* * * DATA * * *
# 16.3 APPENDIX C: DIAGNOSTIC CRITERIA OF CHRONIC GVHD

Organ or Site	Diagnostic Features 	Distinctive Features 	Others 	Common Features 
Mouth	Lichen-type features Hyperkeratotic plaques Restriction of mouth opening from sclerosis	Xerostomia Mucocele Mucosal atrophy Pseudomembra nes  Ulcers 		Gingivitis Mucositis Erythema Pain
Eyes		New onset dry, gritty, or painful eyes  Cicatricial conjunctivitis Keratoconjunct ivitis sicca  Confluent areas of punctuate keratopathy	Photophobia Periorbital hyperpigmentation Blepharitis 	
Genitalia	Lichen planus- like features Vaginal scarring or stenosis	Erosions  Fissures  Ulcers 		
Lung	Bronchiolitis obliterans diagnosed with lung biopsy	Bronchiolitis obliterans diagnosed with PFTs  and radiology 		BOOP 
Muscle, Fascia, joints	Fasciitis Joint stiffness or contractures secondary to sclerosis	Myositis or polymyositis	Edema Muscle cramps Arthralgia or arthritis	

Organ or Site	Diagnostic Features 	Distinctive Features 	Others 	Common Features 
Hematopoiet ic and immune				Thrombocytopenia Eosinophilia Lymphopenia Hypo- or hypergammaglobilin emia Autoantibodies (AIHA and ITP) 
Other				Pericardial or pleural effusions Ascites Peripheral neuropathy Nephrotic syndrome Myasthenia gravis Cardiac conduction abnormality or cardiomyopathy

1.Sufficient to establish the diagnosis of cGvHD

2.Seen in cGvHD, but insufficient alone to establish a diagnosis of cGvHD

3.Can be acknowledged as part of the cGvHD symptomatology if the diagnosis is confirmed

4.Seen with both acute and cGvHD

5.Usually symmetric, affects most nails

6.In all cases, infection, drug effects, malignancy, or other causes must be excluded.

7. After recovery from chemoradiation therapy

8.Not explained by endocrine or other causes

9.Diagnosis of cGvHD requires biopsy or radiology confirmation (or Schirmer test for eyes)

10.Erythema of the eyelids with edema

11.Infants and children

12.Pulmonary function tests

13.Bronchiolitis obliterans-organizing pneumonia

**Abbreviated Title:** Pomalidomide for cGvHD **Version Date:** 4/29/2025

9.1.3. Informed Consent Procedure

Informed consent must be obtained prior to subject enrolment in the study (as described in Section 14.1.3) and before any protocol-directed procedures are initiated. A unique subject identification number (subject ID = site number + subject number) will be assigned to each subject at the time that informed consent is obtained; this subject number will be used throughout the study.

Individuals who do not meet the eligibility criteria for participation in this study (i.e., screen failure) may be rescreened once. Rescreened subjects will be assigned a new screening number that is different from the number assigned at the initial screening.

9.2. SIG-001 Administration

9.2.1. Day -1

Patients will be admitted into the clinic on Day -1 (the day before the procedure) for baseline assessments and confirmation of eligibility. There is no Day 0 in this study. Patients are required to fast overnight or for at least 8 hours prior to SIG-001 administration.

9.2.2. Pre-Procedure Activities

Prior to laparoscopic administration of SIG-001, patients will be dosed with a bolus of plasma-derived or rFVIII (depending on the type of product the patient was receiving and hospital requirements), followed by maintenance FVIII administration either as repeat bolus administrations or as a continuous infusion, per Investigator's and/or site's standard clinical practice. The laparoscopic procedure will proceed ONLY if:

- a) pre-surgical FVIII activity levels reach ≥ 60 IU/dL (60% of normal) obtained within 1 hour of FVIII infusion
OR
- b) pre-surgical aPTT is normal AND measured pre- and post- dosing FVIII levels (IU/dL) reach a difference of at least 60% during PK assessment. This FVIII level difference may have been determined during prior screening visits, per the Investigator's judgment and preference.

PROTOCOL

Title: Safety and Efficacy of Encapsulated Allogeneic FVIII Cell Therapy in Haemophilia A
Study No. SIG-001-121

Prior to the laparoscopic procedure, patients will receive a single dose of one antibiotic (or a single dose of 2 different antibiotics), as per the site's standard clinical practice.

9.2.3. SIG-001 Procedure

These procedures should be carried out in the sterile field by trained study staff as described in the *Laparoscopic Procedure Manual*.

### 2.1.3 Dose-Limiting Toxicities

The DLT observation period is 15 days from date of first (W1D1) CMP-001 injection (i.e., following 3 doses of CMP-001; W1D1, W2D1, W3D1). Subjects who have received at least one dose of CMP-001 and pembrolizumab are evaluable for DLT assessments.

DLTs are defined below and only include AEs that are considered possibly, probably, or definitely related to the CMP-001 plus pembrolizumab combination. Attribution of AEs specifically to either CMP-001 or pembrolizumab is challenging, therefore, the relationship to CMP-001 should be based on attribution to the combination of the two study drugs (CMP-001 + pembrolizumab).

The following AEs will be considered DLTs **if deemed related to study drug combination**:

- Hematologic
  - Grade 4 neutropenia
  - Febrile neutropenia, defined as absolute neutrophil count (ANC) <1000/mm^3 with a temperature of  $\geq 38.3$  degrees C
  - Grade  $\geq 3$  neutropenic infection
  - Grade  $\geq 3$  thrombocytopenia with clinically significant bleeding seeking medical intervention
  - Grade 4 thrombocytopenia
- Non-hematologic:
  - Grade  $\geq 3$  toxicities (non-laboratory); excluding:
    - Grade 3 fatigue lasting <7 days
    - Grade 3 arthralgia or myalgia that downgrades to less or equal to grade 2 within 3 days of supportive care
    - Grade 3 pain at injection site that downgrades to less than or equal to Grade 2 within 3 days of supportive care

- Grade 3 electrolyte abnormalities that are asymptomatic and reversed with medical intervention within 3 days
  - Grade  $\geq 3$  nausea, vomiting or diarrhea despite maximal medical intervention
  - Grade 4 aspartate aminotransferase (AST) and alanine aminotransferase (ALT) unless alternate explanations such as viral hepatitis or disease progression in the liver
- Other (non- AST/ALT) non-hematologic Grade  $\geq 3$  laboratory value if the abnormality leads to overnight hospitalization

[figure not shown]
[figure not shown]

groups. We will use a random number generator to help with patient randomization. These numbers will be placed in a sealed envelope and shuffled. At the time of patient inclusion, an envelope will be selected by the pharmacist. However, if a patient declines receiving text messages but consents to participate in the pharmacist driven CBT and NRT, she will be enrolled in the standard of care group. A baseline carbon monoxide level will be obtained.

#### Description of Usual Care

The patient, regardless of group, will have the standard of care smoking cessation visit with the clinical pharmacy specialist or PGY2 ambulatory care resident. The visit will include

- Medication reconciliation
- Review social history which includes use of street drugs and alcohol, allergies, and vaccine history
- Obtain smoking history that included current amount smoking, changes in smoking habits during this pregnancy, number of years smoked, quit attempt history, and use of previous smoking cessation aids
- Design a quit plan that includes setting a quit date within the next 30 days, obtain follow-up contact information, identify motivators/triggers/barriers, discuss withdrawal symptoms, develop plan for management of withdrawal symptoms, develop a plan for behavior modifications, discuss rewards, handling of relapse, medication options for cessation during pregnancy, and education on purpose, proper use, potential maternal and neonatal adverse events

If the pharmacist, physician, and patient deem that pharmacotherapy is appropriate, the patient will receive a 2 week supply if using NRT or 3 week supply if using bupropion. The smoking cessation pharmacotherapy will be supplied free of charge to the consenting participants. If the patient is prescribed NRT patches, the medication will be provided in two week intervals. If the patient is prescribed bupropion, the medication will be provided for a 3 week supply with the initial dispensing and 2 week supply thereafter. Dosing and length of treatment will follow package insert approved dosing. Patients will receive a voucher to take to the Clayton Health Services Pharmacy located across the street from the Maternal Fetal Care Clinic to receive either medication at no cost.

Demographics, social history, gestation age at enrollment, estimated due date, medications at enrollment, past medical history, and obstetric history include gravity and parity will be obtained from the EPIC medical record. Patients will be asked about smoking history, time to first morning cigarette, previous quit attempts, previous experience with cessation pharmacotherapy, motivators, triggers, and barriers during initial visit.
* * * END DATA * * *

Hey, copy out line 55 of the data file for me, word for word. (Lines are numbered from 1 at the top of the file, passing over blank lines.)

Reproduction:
    - Grade 3 arthralgia or myalgia that downgrades to less or equal to grade 2 within 3 days of supportive care